# Definition regarding percolation

in a homework sheet studying bond-percolation on the Bethe lattice, a function $g(r)$ is introduced as "the probability of finding two nodes separated by a distance $r$ on the same cluster".

Now just to see if I get this definition right, for the simple one-dimensional case (Bethe lattice with coordination number 2), would this mean that $$g(r) = p^r$$ if $p$ is the probability that a given bond exists, or would it be $$g(r) = 2p^r - p^{2r}$$ The former would mean: Given two nodes of distance $r$, what's the probability that they are connected, whereas the other would mean: Given one node, what's the probability that it's connected to some node a distance $r$ away. And since in the one-dimensional case there are 2 nodes of distance $r$, we get add the probability for having a bond to each of them and then subtract the joint probability...

I'm mainly asking because it will change the answer for the percolation threshold at coordination numbers larger than $2$. If the former definition is correct, I'd guess the correlation function would still be $p^r$ since there's exactly one path between two nodes. Whereas for the latter definition, I'd get something like $$g(r) = 1 - (1-p^r)^{N(r)}$$ where $N(r)$ counts how many nodes exist a distance $r$ away from a chosen "center" node, which is $N(r) = z(z-1)^{n-1}$ if $z$ is the coordination number.

-
I'm asking about how the correlation function is usually defined for percolation on a lattice. – Lagerbaer Nov 10 '11 at 2:20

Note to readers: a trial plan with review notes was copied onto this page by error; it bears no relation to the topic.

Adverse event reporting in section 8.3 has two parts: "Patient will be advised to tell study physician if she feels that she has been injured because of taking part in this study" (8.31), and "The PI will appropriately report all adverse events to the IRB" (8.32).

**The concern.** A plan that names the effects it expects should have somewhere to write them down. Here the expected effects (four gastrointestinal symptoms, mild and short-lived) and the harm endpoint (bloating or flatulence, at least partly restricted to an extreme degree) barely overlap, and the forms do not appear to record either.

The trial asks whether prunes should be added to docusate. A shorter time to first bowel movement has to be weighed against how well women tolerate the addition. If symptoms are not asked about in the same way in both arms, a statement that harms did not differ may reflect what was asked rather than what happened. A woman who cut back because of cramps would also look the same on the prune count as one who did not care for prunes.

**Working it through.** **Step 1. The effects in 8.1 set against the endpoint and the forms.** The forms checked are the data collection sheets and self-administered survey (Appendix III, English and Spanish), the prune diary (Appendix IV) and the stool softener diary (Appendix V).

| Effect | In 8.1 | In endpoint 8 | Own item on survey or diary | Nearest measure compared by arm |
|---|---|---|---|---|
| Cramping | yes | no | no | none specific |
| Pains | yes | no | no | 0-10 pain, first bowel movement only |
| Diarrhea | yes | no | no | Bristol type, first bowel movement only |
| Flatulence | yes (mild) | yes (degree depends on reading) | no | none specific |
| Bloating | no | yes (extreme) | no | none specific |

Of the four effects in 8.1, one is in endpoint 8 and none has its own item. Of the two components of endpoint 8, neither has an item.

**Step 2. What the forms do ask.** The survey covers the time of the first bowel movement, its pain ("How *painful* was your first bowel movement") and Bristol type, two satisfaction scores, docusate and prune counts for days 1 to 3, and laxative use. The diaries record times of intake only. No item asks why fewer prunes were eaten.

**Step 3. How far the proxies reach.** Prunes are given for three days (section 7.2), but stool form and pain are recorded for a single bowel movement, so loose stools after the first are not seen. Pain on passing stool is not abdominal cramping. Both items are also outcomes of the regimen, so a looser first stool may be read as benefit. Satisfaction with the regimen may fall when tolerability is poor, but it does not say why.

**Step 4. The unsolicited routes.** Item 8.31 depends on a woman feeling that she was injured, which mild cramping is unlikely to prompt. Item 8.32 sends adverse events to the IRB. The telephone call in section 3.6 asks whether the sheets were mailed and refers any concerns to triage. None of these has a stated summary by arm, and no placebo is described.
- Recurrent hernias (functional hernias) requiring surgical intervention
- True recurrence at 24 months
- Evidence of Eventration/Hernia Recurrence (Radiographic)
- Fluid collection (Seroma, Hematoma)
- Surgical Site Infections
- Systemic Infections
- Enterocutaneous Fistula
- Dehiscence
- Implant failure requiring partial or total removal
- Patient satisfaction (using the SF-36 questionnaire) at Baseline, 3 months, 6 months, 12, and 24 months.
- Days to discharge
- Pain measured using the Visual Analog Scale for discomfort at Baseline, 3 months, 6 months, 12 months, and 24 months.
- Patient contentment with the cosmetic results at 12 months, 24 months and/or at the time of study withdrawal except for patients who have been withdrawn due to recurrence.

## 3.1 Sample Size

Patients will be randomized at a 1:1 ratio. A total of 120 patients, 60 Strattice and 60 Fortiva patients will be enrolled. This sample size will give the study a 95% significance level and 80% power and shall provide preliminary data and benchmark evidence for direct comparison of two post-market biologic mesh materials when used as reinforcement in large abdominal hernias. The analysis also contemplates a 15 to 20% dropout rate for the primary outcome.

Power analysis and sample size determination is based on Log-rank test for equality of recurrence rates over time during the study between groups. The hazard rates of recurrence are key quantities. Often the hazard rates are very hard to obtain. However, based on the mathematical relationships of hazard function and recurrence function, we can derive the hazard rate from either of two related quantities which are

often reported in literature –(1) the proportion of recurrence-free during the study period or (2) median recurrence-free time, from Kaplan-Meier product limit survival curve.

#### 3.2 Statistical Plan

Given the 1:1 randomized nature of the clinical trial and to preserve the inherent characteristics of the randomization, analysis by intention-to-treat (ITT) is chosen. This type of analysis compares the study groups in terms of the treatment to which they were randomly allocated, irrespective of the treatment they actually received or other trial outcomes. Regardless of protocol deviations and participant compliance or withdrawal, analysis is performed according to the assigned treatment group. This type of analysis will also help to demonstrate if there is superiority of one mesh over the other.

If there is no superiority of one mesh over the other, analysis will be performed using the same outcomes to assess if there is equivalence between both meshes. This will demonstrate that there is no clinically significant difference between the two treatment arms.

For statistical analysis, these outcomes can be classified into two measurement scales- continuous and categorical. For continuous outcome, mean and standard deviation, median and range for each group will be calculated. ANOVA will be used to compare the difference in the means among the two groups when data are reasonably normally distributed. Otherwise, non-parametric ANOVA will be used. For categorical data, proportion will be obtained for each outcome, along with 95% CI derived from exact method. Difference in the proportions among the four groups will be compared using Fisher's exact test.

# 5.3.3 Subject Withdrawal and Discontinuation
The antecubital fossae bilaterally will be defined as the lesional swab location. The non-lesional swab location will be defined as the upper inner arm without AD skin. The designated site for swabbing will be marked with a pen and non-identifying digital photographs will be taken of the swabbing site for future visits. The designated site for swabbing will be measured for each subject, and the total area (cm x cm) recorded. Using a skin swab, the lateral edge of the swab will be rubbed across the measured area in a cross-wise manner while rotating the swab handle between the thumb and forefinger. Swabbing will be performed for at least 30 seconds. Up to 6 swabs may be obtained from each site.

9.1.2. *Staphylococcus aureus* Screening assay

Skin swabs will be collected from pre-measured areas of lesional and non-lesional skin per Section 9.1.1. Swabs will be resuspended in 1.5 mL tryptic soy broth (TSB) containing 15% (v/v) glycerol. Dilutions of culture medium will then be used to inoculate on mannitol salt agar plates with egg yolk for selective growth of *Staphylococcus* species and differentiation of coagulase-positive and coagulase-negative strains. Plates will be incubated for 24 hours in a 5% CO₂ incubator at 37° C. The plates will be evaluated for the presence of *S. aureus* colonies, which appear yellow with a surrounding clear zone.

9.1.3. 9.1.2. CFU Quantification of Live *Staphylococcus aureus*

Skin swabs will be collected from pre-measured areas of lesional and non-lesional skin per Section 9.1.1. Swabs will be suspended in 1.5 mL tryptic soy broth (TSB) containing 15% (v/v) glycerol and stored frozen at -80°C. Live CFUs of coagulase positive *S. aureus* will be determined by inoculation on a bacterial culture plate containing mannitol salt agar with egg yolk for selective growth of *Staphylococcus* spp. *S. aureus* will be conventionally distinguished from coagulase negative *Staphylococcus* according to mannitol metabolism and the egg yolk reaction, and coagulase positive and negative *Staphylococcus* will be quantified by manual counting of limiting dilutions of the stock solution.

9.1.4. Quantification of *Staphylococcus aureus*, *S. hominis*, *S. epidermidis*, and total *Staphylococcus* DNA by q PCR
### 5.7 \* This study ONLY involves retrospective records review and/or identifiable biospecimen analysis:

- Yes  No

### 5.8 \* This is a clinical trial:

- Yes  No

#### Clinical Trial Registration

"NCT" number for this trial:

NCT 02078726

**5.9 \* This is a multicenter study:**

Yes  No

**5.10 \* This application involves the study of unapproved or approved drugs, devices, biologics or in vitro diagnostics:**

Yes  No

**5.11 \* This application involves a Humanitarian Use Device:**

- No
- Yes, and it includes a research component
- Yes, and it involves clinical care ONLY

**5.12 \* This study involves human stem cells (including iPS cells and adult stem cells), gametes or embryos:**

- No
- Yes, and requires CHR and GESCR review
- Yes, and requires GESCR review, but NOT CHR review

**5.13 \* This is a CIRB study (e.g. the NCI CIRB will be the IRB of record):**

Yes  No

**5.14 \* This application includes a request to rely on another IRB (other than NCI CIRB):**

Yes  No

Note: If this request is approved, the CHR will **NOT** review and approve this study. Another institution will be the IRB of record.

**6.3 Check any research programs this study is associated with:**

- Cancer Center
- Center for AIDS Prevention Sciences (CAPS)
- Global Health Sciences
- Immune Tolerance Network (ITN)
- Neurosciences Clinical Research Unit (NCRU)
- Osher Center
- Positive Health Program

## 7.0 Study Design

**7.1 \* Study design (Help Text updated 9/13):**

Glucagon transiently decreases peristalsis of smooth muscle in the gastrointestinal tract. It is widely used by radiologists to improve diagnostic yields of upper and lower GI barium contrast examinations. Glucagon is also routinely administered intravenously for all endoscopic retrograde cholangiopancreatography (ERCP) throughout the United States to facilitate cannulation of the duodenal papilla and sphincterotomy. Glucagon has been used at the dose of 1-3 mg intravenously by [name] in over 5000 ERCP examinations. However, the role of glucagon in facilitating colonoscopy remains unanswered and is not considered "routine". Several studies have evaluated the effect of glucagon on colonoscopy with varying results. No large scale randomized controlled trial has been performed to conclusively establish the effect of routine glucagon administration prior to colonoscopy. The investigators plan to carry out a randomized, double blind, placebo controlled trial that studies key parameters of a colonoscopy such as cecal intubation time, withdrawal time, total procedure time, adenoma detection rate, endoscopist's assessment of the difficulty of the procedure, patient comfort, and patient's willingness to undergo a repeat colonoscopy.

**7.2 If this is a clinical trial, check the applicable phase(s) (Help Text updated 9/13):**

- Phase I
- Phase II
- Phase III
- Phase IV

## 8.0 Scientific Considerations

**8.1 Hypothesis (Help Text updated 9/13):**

Sorry didn't mean to sound snarky there. I think the usual definition is the former, the probability that it is connected to a specific node. But the two function should differ only by a polynomial prefactor, no? So how will it change the correlation length or the percolation threshold? – BebopButUnsteady Nov 10 '11 at 2:42
Well, if $g(r) = p^r$, then $g(r) \rightarrow 0$ for $r \rightarrow \infty$ for all $p < 1$, but I know that the percolation threshold is smaller than $1$ for a Bethe lattice with coordination $z \ge 3$. – Lagerbaer Nov 10 '11 at 2:46

The probability g(r) could have been defined in several ways. If you look at a fixed path of length r in the lattice and ask what is the probability that it is connected, you get $p^r$. So a negligible fraction of long paths are connected. But there are (k-1)^r different paths of length r in a k-Bethe Lattice (Cayley graph, homogenous (k-1)-connected graph), so you expect when $p>1/(k-1)$ that there will be a nonzero probability for some infinite path, and if $p<1/2$ then no.